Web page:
What’s your relationship with the Bible like? How would you describe the Bible to someone else? I don’t know if you’ve ever pondered these questions, but I didn’t until recently. The Scriptures or Bible is made up of different books written by about 40 authors over at least 1500 years. It contains historical events including miracles, biographies, genealogies, prophecies and pronouncements from God. It also includes words spoken by the devil, accounts of men with erroneous theology like Job’s friends [Job 42:7], accounts of events and instructions that make some of us uncomfortable, and so on. So, considering all these things, what goes through your mind when you read the Bible or hear it read?
I believe it’s important to examine what the Bible is because what we believe it to be will ultimately decide what we do with it. Today, there isn’t a universal view of the Bible among Christians. Some groups consider it the inerrant word of God, some ignore aspects of it, while others modify or remove passages they don’t like. These controversies will only increase. So, this week I’d like to challenge you to decide for yourself what the Bible is and consider its origin, purpose and the role it ought to play in your life. Additionally, I’d also like to share some thoughts which have helped me. What you believe the Bible to be is one of the most important decisions you’ll make as a Christian.
Paul, in his farewell letter to Timothy, makes this statement: “All scripture is breathed out by God and it is beneficial for teaching, rebuking, correcting and training in righteousness, so that the child of God may be complete, and equipped for every good work [2 Timothy 3:16-17]. Peter also adds that nothing inspired by God for the purposes of declaring His will emanated from men. Instead, men spoke from God as they were moved by the Holy Spirit [2 Peter 1:20-21]. Therefore, we can conclude that what we read originated from God. So, in a very tangible sense, the Bible is God’s word. Furthermore, all includes the passages we like, and the ones we don’t. The Bible isn’t man’s creation, so we have no authority to manipulate it for our purposes. This is important because too many people try to pick and choose which parts of the Bible they will accept or reject – a privilege we aren’t given by God.
Having established its origins, it’s worth asking why God gave us the Bible. In this regard, I find Paul’s reference to righteousness in the verses above helpful. I’m therefore convinced that God is invested in our righteousness, i.e., us being in a right relationship with Him. Righteousness is first used in the Bible in connection to Abraham and his act of faith [Genesis 15:6]. The second usage is by God when He explains that He chose Abraham, our father in faith so that he would command his children and their generations to keep the way of the Lord by doing righteousness and justice, so that He may bring upon Abraham what He promised [Genesis 18:19]. Firstly, this implies that those chosen to inherit Abraham’s promise had to be trained in righteousness. Secondly, it implies that walking in righteousness is connected to experiencing God’s promise.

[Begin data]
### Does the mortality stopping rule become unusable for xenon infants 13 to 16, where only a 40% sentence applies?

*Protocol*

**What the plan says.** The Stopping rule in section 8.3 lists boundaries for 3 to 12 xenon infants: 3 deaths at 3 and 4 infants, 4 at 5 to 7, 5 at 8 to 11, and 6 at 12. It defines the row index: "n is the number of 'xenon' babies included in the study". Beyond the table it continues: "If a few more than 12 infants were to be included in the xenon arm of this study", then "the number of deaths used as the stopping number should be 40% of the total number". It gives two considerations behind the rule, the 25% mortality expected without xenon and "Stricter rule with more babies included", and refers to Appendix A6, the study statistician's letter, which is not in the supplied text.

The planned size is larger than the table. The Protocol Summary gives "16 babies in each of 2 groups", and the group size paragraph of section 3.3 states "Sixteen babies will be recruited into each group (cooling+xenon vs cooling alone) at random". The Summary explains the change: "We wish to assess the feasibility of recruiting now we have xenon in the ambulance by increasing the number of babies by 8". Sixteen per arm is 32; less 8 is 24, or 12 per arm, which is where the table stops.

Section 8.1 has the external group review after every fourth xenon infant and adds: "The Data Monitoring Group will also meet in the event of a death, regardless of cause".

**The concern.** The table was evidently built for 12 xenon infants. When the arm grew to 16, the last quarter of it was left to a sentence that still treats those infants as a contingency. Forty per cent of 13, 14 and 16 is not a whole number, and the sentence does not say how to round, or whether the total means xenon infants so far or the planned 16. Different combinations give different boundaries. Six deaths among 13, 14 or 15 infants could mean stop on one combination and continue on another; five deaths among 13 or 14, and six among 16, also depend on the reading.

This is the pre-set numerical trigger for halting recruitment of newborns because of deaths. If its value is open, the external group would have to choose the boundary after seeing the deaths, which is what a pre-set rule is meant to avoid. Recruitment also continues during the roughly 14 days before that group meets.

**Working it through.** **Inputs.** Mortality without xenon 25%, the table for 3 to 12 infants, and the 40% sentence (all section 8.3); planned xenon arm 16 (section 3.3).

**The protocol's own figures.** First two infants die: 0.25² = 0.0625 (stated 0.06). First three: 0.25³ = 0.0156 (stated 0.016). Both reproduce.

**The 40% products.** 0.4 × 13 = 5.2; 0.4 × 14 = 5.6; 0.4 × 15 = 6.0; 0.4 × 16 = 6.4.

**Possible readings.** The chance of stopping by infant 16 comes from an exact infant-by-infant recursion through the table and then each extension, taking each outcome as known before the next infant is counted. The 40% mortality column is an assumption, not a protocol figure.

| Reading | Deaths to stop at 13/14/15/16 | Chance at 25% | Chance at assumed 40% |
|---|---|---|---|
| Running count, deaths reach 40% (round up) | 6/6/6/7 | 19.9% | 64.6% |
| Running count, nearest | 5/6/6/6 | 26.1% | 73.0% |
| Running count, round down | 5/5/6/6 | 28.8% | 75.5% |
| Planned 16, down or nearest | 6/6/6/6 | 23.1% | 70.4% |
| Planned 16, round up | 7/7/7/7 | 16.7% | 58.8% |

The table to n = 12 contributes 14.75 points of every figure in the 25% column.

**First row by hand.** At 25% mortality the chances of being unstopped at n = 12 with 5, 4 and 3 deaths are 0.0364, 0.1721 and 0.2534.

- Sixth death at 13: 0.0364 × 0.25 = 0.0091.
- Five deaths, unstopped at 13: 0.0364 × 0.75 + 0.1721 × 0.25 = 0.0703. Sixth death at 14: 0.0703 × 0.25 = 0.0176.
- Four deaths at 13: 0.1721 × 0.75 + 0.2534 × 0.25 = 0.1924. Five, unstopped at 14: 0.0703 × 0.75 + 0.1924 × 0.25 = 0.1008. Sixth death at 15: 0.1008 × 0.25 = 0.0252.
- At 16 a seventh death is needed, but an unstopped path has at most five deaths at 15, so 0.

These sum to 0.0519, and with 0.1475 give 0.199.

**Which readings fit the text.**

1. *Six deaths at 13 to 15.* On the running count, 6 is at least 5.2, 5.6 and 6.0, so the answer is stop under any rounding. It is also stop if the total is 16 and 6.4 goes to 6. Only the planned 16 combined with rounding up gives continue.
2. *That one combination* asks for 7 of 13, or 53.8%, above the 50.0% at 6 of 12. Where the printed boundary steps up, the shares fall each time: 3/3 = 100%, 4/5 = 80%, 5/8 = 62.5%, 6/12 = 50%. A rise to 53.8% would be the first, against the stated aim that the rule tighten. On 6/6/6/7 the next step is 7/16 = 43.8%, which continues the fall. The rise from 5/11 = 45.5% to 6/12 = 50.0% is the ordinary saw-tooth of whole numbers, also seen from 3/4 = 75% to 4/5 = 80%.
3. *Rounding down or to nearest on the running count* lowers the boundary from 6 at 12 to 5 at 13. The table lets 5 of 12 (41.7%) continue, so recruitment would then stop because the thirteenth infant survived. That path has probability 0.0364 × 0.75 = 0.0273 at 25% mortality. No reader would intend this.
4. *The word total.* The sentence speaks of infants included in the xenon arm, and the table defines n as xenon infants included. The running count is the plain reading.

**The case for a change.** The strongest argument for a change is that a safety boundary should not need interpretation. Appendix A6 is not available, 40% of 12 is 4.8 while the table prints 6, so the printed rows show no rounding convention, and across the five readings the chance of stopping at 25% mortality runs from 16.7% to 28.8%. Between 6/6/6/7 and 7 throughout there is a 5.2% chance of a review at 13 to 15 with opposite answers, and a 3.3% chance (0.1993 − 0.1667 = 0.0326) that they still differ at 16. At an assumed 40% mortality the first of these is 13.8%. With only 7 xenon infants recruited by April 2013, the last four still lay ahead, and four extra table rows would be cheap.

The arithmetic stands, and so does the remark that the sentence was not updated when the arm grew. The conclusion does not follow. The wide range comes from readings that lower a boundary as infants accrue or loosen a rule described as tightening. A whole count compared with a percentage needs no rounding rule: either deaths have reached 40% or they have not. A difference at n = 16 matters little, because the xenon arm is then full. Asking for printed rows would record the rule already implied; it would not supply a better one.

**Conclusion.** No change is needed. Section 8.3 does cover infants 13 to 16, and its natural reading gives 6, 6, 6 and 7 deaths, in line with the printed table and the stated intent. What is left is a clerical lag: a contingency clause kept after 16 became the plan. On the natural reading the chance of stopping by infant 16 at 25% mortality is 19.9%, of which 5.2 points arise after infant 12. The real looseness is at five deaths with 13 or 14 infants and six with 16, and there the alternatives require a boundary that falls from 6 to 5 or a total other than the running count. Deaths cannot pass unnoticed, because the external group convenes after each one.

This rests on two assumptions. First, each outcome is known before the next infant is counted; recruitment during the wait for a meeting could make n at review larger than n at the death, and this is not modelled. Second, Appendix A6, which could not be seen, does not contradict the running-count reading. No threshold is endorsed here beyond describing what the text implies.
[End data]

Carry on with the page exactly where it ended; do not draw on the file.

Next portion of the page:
It makes sense to me that a God who is invested in our righteousness would give us written instructions on how to walk in righteousness [see Romans 15:4]. Through the people, events and instructions in Scripture, God reveals His nature, character and His written will for us. But, do we value this revelation enough to prioritise our quest for it? Do we desire to know and keep the way of the Lord? I’ve found that there’s no ambiguity with what God expects of those who choose to follow Him. However, when there’s a conflict between God’s word and our desires, we’re confronted with a challenge. Will we hold an exalted view of God’s word like David and submit to it [Psalm 19:7-11]? Or will we disobey God’s word like Eve [Genesis 3:1-6]?
None of us can keep God’s instructions perfectly. If we could, we wouldn’t need Jesus. Nevertheless, what’s our posture towards God’s word? How do we treat the Bible when it disagrees with our actions, cultural norms, desires or preferences? Is our posture one of submission, ambivalence or resistance? If you submit to it, then like David, when you fall into sin, i.e., walk in unrighteousness, and you’re confronted by God’s word, you’ll readily admit your sin [2 Samuel 11:1-12:13, Psalm 51]. But if you resist or despise God’s word, then like Manasseh, one of the ancient kings who did evil in God’s sight, you’ll repeatedly violate God’s instructions without remorse [2 Kings 21:1-18].
In reality, many of us find ourselves somewhere between David and Manasseh, straddling the line between submission and resistance. We have mixed feelings about God’s word. Consequently, we obey it when it’s convenient. This is where I was not so long ago. This condition betrayed my understanding of who God is and how I should respond to His word. David knew God both as the Creator of the universe and the owner of everything He created [Psalm 24:1-2]. Therefore, he submitted to God as his Lord and understood that God’s word wasn’t up for debate. It was law to be obeyed. Similarly, if we don’t see God as Lord, we won’t submit to His commands.
One of the conditions for salvation is to confess Jesus as your Saviour and Lord [Romans 10:9]. If He’s Lord, then His word is law. If He isn’t Lord, His word isn’t law. There’s no middle ground. Jesus once asked His disciples: “who do you say I am?” [Luke 9:20]. Today, He poses the same question to us. Our answer is reflected in our posture towards His word [Luke 6:46, John 14:21-24]. So, what’s your posture?
Every part of Scripture is God-breathed and useful one way or another—showing us truth, exposing our rebellion, correcting our mistakes, training us to live God’s way. Through the Word we are put together and shaped up for the tasks God has for us.
2 Timothy 3:14-17
Thank you Charles.